I don’t have an answer, but aren’t those different and interesting questions to ask?

Are they solvable?

And what if we could create a social aspect to our hallways beyond the 5 minute analog Facebook passing period?  Could that serve a purpose?  Could that connect kids in a different way to their classmates?  Their school?

What if hallways had a blog site?

And what if students could be in hallways without a pass?  What if that was part of the school culture and students were entrusted with that responsibility, that opportunity?

What if the hallways were writeable?  What if a dry erase marker was standard issue to all students?

What if the hallways were more than cream-colored cinderblock?  What if school hallways were colorful and vibrant?  What if the culture of the school was enhanced by quotations from the school community, and contributed to a transparency of beliefs?

And what if stairwells did the same?  What if they were more than vertical egress routes?  And look at the image on the right-hallway as beacon, lit up at night, to show all who look, here is what we are and what we believe in.

Imagine QR codes on the walls, connecting kids to ideas and resources, while using their own devices…

Imagine also augmented reality hotspots in hallways that provided students with an additional information reality.  What if AR hotspots were part of a hallway learning game?

Or, you could have just have hallways.  You could be satisfied with just hallways.

The next time you walk down a school corridor or hallway, ask “What If?”

Begin developing that new story.  Challenge yourself to rethink, and to be open to possibilities and potential…

 

Posted via email from David Jakes

Comments No Comments »

This post is taken from my K12 Online Conference presentation, “What If the Story Changed?”  Access the presentation here.

What If?  The Hallway

You’ve probably realized by now that the most important focus of this presentation is to help change or reframe how you approach ideas, and how those ideas can be nurtured, improved, and amplified to create a new story.

To help unlock your thinking on how you approach new ideas, I’d like to present to you my first “What If” vignette:  The Hallway.

All hallways help people get from point A to Point B. 

Hallways are for storage of coats and books, and sometimes finishing up that homework before school.

But what if we created a new story for the hallway with “What If” thinking?

What if a hallway had a Twitter account?

What if a hallway had a Facebook account?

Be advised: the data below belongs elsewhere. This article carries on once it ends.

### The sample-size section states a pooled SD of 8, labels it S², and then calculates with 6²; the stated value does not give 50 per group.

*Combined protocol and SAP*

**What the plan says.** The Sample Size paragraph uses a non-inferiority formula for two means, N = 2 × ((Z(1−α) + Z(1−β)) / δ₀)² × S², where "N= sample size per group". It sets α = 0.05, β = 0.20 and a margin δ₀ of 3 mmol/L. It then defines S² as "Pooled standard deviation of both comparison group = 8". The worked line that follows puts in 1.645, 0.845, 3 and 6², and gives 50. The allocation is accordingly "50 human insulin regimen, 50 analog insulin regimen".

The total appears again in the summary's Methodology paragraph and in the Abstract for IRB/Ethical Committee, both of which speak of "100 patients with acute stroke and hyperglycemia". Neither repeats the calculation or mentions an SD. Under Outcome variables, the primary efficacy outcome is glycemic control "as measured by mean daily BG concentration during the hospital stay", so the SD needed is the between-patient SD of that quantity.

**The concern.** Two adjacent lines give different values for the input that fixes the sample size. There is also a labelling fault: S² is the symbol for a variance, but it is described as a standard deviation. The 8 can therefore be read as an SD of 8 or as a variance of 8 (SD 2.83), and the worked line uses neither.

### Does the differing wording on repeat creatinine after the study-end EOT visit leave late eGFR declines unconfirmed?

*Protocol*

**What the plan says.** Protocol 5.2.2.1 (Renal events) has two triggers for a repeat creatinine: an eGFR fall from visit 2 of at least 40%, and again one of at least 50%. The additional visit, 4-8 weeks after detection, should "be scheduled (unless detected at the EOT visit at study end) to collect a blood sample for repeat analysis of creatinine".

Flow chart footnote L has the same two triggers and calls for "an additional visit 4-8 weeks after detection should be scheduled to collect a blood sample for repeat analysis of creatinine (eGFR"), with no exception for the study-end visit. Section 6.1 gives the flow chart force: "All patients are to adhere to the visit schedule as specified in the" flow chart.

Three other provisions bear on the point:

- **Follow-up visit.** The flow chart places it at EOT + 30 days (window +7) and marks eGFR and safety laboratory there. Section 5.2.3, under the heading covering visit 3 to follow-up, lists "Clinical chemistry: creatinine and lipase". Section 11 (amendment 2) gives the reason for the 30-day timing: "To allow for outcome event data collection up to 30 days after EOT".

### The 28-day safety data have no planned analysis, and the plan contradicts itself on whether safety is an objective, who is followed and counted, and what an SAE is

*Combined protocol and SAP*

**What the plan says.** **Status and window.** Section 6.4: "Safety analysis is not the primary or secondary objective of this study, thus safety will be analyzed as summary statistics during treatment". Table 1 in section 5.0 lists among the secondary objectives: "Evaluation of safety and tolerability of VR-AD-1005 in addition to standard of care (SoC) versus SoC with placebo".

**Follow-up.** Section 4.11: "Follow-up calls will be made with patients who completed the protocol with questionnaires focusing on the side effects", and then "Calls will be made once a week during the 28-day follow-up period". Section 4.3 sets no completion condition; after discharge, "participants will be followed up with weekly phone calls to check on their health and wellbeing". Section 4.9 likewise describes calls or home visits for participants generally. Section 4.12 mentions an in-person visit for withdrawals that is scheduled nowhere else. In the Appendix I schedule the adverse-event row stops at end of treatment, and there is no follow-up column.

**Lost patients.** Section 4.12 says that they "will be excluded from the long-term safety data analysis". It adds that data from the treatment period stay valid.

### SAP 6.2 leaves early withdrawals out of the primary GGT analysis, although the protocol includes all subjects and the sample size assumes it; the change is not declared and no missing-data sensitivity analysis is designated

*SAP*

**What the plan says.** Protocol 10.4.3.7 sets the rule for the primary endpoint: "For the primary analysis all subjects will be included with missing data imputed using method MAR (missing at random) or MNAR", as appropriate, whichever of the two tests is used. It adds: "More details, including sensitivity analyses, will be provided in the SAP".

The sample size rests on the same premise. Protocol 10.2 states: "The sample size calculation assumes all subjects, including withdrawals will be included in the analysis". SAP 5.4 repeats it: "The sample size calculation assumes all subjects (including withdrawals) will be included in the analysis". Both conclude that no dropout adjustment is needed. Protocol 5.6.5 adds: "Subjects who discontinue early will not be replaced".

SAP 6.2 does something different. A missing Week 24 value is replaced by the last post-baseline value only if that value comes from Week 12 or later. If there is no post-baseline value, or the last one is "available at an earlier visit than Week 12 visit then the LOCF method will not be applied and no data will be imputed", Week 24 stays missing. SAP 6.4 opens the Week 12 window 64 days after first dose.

And what if you could check into your hallway on Foursquare?  What if you could become the mayor of your hallway?

Right now, are you intrigued by these ideas, or are you thinking “Yah But?”  Be honest with yourself.  What was your initial response to these three ideas centered on social media and hallways?

Maybe you’re wondering:  Why would you?   I’m wondering why you wouldn’t…

Yah But, who would post to the Twitter account?  Yah But, who would manage the Facebook profile?

I don’t have an answer, but aren’t those different and interesting questions to ask?

Are they solvable?

And what if we could create a social aspect to our hallways beyond the 5 minute analog Facebook passing period?  Could that serve a purpose?  Could that connect kids in a different way to their classmates?  Their school?

What if hallways had a blog site?

And what if students could be in hallways without a pass?  What if that was part of the school culture and students were entrusted with that responsibility, that opportunity?

What if the hallways were writeable?  What if a dry erase marker was standard issue to all students?

What if the hallways were more than cream-colored cinderblock?  What if school hallways were colorful and vibrant?  What if the culture of the school was enhanced by quotations from the school community, and contributed to a transparency of beliefs?

And what if stairwells did the same?  What if they were more than vertical egress routes?  And look at the image on the right-hallway as beacon, lit up at night, to show all who look, here is what we are and what we believe in.

Imagine QR codes on the walls, connecting kids to ideas and resources, while using their own devices…

Imagine also augmented reality hotspots in hallways that provided students with an additional information reality.  What if AR hotspots were part of a hallway learning game?

Or, you could have just have hallways.  You could be satisfied with just hallways.

The next time you walk down a school corridor or hallway, ask “What If?”

Begin developing that new story.  Challenge yourself to rethink, and to be open to possibilities and potential…

 

Posted via email from David Jakes